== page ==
Published April 4, 2013
The Alison Des Forges Memorial Committee will present two events on April 16 to highlight the current human rights crises in the Middle East and in Central Africa, as well as honor the memory of Des Forges, an internationally known historian and human rights activist.
A symposium on “Human Rights in the Middle East and Central Africa: Comparisons and Contrasts between Rwanda and Israel” will take place from 1-5 p.m. in 509 O’Brian Hall, North Campus. It will be free and open to the public.
Later that day, the committee will host a Scholarship Fund Dinner and Discussion from 6:30-9 p.m. at the Jacobs Executive Development Center, 672 Delaware Ave., at the corner of Delaware and North Street, Buffalo. Reservations are required for the dinner.
The theme for the symposium springs from an article in The New York Times last December on the current situation in the Democratic Republic of the Congo, where an estimated 4 million people have died in conflict over the past several years. In the article, correspondent Jeffrey Gettleman referred to Rwanda as “the Israel of Africa,” arguing that both countries use their history of genocide as a rationale for military action affecting their neighbors.
The symposium will address such questions as, Does Gettleman’s comparison of Rwanda and Israel have merit? Are there other ways in which Israel and Rwanda are similar or different? Why is Syria in the news and Congo is not? What are the roles of the United States in these two important world regions and what should they be?
Three speakers will attempt to answer these questions. Ken Roth, executive director of Human Rights Watch, will examine “Are there Parallels between Rwanda’s and Israel’s Experience and Conduct?” Howard French, associate professor at Columbia University Graduate School of Journalism who has reported extensively on the political affairs of Western and Central Africa, will discuss “Guilt, Oversimplification and Inattention in Perspectives and Policies toward the Great Lakes Region of Central Africa.” Uri Zaki, director of the U.S. branch of B’Tselem, Israel’s pre-eminent human rights organization, will address “Israel at 65—Democracy, Occupation and In Between.”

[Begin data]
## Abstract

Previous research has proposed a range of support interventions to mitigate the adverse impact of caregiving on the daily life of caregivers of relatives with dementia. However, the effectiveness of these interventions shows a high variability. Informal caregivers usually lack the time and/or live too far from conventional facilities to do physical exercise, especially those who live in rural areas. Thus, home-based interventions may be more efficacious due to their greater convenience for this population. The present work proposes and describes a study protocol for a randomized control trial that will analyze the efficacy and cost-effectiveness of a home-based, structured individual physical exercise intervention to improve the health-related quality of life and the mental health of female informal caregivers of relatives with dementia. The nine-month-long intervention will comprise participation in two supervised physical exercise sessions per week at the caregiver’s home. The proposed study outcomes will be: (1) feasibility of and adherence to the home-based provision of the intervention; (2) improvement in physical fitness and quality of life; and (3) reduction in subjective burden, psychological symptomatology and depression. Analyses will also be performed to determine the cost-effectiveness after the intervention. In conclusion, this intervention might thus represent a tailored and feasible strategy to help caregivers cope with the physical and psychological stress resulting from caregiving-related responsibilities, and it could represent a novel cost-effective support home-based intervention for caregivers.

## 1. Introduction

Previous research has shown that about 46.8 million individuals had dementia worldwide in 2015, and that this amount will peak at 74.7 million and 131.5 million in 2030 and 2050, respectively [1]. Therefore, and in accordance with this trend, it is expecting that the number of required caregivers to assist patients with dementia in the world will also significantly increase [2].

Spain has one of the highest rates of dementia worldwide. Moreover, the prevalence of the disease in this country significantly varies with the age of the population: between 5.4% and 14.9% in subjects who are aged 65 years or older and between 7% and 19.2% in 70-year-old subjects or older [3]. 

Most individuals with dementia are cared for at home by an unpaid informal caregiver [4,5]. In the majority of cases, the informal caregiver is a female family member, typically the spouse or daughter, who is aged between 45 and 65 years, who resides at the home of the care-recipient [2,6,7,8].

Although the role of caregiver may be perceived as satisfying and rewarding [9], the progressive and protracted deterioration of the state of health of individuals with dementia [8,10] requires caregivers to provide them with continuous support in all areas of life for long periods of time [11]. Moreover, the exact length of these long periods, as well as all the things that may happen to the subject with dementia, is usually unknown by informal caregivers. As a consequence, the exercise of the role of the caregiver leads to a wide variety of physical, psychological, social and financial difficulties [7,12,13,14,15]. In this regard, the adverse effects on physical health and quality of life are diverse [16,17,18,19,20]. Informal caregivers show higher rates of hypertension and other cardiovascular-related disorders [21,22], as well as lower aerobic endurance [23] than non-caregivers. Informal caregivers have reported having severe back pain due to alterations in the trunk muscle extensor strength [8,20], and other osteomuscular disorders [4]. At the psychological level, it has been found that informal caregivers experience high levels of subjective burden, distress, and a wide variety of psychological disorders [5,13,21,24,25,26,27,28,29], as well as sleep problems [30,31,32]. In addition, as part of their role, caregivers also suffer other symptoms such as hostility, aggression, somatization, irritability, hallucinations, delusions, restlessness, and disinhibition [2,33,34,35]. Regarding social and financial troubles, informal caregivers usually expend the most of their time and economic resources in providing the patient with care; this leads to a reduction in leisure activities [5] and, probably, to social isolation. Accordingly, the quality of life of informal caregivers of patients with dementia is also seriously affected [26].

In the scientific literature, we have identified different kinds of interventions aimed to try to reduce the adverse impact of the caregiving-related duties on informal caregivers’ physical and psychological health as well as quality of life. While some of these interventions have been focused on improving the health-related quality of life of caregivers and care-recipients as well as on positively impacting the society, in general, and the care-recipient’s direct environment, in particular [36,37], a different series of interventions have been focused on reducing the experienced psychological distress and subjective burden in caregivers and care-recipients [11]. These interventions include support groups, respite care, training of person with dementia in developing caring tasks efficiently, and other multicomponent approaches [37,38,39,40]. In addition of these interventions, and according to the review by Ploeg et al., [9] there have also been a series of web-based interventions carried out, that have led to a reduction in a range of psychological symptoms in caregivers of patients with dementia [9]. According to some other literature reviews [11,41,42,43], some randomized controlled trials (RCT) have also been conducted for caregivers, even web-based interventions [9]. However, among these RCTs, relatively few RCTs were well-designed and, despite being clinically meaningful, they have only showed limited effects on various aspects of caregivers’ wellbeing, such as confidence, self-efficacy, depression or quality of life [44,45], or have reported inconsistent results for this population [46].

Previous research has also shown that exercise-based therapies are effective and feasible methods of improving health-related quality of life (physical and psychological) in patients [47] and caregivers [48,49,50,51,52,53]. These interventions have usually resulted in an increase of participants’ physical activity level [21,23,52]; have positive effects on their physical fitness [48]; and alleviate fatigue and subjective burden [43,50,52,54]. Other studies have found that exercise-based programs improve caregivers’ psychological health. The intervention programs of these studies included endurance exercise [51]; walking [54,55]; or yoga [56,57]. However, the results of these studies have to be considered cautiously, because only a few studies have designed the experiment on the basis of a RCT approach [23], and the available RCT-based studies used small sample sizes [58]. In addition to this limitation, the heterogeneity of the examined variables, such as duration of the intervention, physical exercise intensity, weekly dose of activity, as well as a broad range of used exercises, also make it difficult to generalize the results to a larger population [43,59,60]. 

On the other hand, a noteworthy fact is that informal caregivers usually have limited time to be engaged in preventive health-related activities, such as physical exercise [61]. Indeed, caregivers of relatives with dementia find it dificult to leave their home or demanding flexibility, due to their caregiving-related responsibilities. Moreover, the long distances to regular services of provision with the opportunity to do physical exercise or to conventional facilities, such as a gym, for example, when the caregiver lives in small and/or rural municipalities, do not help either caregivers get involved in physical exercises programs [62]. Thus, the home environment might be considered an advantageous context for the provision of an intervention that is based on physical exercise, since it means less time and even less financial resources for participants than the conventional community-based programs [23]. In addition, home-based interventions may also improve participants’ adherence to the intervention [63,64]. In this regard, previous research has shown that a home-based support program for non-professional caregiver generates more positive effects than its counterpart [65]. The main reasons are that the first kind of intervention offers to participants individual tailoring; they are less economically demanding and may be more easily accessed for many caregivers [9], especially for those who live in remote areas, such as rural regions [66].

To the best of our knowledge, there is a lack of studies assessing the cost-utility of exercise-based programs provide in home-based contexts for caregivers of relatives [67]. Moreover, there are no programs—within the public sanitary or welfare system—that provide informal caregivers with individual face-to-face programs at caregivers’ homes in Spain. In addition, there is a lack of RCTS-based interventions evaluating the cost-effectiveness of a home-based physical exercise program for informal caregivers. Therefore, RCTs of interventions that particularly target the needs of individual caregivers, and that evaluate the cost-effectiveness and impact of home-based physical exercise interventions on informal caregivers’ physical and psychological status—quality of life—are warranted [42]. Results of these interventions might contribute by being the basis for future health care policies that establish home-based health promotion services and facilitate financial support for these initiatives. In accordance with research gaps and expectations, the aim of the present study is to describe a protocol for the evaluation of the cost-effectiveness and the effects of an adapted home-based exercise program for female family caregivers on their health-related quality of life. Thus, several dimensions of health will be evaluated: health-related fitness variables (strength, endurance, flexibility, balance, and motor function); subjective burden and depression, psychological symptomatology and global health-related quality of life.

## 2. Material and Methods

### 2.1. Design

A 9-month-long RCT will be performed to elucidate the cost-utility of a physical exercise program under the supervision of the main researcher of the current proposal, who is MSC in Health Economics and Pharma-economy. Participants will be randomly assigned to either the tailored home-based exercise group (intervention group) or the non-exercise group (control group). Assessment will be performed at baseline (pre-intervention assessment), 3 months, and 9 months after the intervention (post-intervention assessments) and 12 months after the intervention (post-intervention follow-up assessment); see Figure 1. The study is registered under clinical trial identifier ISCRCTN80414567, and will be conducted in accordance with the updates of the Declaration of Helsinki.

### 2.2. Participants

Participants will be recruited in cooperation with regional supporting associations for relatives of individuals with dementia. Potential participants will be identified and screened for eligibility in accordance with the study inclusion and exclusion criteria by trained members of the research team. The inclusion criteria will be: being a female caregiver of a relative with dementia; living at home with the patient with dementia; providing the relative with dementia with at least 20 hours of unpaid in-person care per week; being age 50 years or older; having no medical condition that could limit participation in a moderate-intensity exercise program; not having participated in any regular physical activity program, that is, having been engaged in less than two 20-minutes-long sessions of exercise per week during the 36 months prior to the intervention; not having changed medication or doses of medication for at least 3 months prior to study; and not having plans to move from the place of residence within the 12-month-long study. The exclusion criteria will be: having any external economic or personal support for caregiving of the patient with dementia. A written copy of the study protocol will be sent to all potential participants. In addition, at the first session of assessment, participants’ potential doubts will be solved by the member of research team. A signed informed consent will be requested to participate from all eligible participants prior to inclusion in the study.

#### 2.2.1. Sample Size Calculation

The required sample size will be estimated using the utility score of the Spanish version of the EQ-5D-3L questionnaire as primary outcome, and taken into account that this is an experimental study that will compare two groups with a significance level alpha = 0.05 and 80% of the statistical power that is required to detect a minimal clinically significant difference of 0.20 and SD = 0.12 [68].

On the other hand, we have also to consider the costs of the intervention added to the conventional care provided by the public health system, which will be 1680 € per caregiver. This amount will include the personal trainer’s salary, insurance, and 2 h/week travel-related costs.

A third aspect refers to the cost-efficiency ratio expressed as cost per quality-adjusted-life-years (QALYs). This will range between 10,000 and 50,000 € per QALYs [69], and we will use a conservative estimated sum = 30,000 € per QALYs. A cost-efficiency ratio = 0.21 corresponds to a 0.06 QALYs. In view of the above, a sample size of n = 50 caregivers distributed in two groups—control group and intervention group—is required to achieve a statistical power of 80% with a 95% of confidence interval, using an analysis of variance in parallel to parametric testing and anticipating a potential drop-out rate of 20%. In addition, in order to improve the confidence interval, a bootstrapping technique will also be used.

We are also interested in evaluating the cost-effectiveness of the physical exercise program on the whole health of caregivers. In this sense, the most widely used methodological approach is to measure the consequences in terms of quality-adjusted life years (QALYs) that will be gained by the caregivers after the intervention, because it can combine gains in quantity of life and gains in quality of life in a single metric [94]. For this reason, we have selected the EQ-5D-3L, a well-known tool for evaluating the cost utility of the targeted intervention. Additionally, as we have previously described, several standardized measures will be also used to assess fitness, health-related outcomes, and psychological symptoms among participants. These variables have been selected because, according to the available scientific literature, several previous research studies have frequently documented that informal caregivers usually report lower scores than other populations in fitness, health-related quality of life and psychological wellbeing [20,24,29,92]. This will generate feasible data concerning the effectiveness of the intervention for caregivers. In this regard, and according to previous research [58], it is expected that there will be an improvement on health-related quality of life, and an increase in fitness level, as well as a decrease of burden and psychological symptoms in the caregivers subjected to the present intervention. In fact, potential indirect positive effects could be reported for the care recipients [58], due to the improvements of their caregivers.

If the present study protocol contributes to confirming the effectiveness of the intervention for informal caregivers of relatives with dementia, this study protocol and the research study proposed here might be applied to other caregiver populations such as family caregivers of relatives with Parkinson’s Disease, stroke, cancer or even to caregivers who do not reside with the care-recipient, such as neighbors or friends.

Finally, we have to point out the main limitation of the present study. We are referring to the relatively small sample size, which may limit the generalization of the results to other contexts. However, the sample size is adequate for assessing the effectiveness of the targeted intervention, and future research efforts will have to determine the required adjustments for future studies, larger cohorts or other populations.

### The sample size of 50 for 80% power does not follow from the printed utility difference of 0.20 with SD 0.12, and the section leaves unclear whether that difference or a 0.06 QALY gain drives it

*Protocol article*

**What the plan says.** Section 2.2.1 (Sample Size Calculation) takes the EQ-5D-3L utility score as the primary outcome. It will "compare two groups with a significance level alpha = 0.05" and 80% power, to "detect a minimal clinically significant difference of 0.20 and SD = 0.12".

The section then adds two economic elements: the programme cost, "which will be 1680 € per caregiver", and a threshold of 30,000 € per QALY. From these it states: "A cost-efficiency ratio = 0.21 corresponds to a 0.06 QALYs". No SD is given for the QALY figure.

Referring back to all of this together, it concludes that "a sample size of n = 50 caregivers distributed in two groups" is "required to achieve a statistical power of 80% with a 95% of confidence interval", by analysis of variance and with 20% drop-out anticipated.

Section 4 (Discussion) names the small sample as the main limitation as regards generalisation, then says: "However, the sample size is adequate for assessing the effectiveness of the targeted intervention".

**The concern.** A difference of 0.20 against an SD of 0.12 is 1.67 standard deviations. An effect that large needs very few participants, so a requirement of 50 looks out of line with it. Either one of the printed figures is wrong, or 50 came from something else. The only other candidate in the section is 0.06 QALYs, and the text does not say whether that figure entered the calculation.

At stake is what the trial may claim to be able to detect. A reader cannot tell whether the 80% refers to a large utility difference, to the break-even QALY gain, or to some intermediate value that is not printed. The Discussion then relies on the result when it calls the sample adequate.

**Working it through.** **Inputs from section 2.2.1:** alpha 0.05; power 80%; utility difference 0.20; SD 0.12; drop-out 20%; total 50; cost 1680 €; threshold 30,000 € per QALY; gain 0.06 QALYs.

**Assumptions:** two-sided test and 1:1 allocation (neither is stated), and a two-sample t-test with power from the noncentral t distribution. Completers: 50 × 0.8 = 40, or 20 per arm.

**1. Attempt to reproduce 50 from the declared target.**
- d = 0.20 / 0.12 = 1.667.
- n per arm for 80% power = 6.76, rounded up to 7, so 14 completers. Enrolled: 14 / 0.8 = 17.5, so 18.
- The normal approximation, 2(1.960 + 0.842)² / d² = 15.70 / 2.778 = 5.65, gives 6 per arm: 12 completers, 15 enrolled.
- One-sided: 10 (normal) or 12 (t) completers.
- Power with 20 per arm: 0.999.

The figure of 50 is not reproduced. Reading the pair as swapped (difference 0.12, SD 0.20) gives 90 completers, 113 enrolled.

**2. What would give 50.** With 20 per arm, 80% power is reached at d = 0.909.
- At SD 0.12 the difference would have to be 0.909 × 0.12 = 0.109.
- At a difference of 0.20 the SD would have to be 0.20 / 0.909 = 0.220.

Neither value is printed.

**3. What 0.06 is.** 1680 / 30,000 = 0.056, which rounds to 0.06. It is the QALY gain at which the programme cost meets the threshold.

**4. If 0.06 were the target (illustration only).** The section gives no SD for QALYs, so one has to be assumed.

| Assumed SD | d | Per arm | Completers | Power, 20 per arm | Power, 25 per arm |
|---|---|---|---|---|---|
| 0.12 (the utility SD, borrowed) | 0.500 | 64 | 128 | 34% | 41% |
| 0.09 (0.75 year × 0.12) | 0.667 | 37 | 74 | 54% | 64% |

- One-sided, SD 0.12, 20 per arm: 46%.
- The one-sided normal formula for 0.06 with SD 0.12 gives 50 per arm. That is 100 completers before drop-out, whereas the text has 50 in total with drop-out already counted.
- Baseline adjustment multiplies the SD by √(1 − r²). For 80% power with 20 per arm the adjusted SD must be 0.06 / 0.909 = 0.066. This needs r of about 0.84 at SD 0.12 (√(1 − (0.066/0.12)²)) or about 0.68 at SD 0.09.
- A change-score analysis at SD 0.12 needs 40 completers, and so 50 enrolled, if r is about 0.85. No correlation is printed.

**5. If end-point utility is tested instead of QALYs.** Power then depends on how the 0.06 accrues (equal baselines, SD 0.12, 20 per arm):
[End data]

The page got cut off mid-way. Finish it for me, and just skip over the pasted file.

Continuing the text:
Commentators will include UB faculty members Tara Melish, associate professor and director of the Buffalo Human Rights Center, UB Law School, and Shaun Irlam, professor and chair of the Department of Comparative Literature, and a student of the aftermath of the Rwandan genocide. Also serving as a commentator will be postdoctoral scholar Nimer Sultany of the Baldy Center for Law and Social Policy, UB Law School.
In addition to The Alison L. Des Forges Memorial Committee, the symposium is co-sponsored by the Baldy Center, Buffalo Human Rights Center, UB Gender Institute, the Anne Frank Project at Buffalo State College and the Western New York Peace Center.
The Scholarship Fund Dinner is designed to foster dialogue with the Buffalo community and to raise funds to support the Alison L. Des Forges Memorial Scholarship Endowment Fund at UB.
The fund supports four-year scholarships at UB for promising Buffalo public school students interested in pursuing a course of study and career in human rights.
Those attending the scholarship dinner are encouraged to make a donation of $100 or more to the fund; the full amount over $35 is tax deductible. For reservations or to make a contribution, contact Helene Kramer at 866-3876 or Helene.firstname.lastname@example.org.
One of the world’s leading experts on Rwanda, Des Forges was among the victims of the 2009 crash of a Continental Connection flight in Clarence Center. She was an adjunct member of the UB history faculty during the 1990s and received an honorary doctorate from SUNY during UB’s 155th general commencement ceremony in 2001.
She served as senior adviser to the Africa Division of Human Rights Watch for the last 20 years of her life. Her book, “Leave None to Tell the Story: Genocide in Rwanda,” is a landmark account of that event and her tireless efforts to awaken the international community to the horrors of the genocide earned her much recognition, including a MacArthur Foundation Award in 1999.